That said, the VHS dupe I made of TGC in the early 80s only started about halfway through (right as the big bird munches on a parachuting pilot) and now on DVD, in full, it's much too clear for such dearth of detail, forcing the poverty of the sets and mismatched emulsion damage of the stock footage to the fore and demanding I re-evaluate my hitherto unswerving loyalty. Considering about 1/4 of the film consists of military stock footage, with shots of running panicked populace seemingly lifted out of the Earth vs. the Flying Saucers and It Came from Beneath the Sea ("bigger" Katzman productions), I realize it was better when uniformly streaked and blurred, occasionally disrupted by color bursts of "Crazy Eddie" TV commercials or "Creature Double Feature" tags, and only half as long. Now I'm forced to reckon with the widescreen poverty of the film, every wire and thumbprint on the model planes meant to indicate real aircraft are visible. The effect is not as cozy as this film used to make me feel. I prefer not to see the sheen of hungover sweat underwriting the faces of participants in what should be cold climates. Luckily some things have carried over. I still have my admiration for Morrow's ease with termite lines and moments--like where he's barely in bed after that flight before the brass is once again summoning him, he needs to argue in favor of his sleeping--a tireder actor there's never been. Morrow 'gets' it.

Now of course there are 'literally' millions of films that are better than The Giant Claw, and dozens of them even telling more or less the same story, from the Arctic de-thawing / hatching on down that ole map from the North Pole.  But those other tellings have Harryhausen or Willis O'Brien animation and/or Jack Arnold direction and/or decent budgets, relative to poor Claw, which is less Tarantula (Arnold direction, creepy plot, eerie use of desert, no stock footage) and more along The Deadly Mantis axis (public domain stock of radar installation footage, Nanook outtakes) to tap into this B-movie obsession of the late 50s with the North Pole and Canadian air defensive radar shields: "the Pine Tree" and "Dew line" -- tapping into some conception of 'the Cold War' coming from "up there" as Russia would go over the pole down past Canada to nuke us, so Canada functions as a kind of go-between and the cold North calls us like a magnet (1).

The Deadly Mantis, the Beast from 20,000 Fathoms, the six-armed giant octopus in It from Beneath the Sea, and our friend the Giant Space bird all start off way up there, and The Thing, the best and smartest/smallest, stayed up there; the rest maraud their way downwards, killing eskimos, pilots, trawler crews, and Canadian lumberjacks as they go. The scientist always has a hot assistant, who--depending on the crap level of the writer--either sneers at the monster theory, promotes it, uses her hotness to suss truths out of harassed survivors or falls for the military guy assigned to the case. The best work on perfecting the formula that stops the creature/s, while the worst sneer and make sandwiches. Deadly Mantis has her doing more than her part to help but being belittled as she goes by dopey feints towards Fordian sentiment, like the stuttering radar men asking her to d-d-dance before the inevitable shot of the monster leering through the window trying to get at her. (Claw's Mara Corday is spared this indignity, having already endured it in 1955's Tarantula).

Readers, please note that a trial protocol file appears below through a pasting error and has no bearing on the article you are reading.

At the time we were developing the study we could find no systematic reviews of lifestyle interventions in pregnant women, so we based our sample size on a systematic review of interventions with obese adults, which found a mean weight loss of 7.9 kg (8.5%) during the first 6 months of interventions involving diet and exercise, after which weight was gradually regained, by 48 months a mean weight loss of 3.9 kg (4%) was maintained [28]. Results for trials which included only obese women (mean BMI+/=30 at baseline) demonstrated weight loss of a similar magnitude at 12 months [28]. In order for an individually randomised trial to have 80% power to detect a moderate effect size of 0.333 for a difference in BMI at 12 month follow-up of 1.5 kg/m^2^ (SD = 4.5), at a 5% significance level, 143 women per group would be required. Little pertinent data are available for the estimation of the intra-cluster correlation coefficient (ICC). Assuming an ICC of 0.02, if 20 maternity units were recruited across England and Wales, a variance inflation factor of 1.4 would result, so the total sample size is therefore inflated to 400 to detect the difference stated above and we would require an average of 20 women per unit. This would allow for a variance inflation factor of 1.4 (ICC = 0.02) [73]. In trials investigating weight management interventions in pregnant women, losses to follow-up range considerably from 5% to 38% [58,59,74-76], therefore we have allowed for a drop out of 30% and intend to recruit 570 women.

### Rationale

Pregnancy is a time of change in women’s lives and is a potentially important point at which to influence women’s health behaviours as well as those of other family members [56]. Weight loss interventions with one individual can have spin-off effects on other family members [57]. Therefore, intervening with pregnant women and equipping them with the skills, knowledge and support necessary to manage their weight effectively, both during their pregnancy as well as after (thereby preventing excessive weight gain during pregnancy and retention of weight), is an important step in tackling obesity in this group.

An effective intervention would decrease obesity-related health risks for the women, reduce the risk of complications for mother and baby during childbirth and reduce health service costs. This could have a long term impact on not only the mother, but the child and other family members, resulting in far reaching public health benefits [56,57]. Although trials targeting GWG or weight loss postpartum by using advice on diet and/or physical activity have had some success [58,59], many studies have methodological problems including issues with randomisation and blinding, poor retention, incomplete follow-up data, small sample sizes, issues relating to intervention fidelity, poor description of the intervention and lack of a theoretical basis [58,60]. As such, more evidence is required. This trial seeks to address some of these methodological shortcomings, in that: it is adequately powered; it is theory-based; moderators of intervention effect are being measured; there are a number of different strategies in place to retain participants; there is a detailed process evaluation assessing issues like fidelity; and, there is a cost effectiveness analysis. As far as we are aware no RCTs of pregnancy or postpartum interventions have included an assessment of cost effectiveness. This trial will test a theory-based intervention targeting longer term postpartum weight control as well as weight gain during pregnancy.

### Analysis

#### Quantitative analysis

Perhaps it's worth looking again at The Deadly Mantis (1957) but-- unlike The Giant Claw (the "wrong" kind of memorable) is the most anonymous film in the world, siphoning the gas tanks of every genre that came before, suturing together such a framework of stock footage and stock tropes it could be about any of the radioactively-awoken giant monsters and star anyone (its cast criminally void of any notable charisma or lack of) making it ideal to fall asleep to or come down from a K-hole. You could watching 100 times in a row and remember nothing about it whatsoever. The Giant Claw with its big googly eyes and dopey vulture hair tufts its the best menace since they just decided to use a nondescript giant block as the monster (Kronos). While Mantis is also the most obliquely para-sexist of the lot ("we're taking you home young lady," notes the military guy after she's singlehandedly coordinated the requisite 'map of weird 'accident' by which to chronicle the trajectory). In its disregarding of all that (Morrow would be the last person to stop Corday from doing anything), Claw earns its wings, no matter how goofy the effects.

Naturally a few years back when Sarah Palin mentioned she could see Russia from her house I understood at last why all these films were set up there, and at the same time I had to add her to the list of Northern threats ever-ready to rain down montages of panicked citizenry, radio speakers, mobilizing infantry, maps with dotted lines running across various parallels between the US and the North Pole, cornflake snow hurled in through open portals as people exit and enter the impoverished radar offices; "Continental Air Defense Command (CONAD) able to contact any part of the globe in three minutes;" Eskimos pointing at the sky (Nanook strikes!) in Mantis, where its forelegs get caught up in the fisherman's kayak drying racks (we see a lot of the film from the prospective of the mantis himself, which is the best touch).